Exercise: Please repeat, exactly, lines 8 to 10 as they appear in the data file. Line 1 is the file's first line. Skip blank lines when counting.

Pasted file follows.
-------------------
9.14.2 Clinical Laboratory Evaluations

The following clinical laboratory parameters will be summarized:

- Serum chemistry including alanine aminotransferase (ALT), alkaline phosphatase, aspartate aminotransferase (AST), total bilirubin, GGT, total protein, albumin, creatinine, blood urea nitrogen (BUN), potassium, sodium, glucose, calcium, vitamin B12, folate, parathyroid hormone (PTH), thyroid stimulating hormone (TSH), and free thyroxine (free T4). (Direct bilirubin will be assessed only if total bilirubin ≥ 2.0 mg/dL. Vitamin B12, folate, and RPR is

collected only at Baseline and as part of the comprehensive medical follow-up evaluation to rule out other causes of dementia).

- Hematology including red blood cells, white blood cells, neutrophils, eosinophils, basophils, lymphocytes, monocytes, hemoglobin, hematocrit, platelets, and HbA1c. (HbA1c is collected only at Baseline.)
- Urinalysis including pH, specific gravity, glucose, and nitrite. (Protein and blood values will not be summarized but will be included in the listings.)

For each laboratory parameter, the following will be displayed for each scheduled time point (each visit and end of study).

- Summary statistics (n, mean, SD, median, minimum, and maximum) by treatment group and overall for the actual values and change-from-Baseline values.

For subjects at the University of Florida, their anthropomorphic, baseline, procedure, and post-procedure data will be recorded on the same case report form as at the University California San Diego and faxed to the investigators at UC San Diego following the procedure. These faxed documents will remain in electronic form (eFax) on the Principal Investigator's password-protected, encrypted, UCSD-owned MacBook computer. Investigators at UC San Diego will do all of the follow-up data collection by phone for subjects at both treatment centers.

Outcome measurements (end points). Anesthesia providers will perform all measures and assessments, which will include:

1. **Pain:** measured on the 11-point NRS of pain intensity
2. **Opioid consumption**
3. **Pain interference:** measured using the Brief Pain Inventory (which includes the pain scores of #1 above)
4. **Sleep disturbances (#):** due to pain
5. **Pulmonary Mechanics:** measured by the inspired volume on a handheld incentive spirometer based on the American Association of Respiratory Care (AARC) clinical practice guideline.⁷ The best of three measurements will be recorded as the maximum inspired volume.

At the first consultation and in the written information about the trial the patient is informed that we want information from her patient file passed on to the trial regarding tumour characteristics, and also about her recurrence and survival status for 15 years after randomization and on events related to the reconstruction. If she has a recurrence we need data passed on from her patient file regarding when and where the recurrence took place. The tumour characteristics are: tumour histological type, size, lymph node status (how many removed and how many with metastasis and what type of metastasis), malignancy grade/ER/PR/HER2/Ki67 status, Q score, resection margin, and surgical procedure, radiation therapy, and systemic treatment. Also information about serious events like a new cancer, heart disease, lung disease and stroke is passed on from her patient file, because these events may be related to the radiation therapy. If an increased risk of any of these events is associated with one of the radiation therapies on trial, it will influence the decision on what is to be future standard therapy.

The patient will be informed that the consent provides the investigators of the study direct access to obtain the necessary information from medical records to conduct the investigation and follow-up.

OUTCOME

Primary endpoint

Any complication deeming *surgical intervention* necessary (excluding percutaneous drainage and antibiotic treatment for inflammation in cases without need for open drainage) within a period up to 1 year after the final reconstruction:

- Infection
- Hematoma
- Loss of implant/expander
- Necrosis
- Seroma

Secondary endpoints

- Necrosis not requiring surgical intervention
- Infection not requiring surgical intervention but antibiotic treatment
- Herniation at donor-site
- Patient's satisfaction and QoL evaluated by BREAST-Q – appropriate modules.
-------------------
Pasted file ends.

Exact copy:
- Summary statistics (n, mean, SD, median, minimum, and maximum) by treatment group and overall for the actual values and change-from-Baseline values.

For subjects at the University of Florida, their anthropomorphic, baseline, procedure, and post-procedure data will be recorded on the same case report form as at the University California San Diego and faxed to the investigators at UC San Diego following the procedure. These faxed documents will remain in electronic form (eFax) on the Principal Investigator's password-protected, encrypted, UCSD-owned MacBook computer. Investigators at UC San Diego will do all of the follow-up data collection by phone for subjects at both treatment centers.

Outcome measurements (end points). Anesthesia providers will perform all measures and assessments, which will include: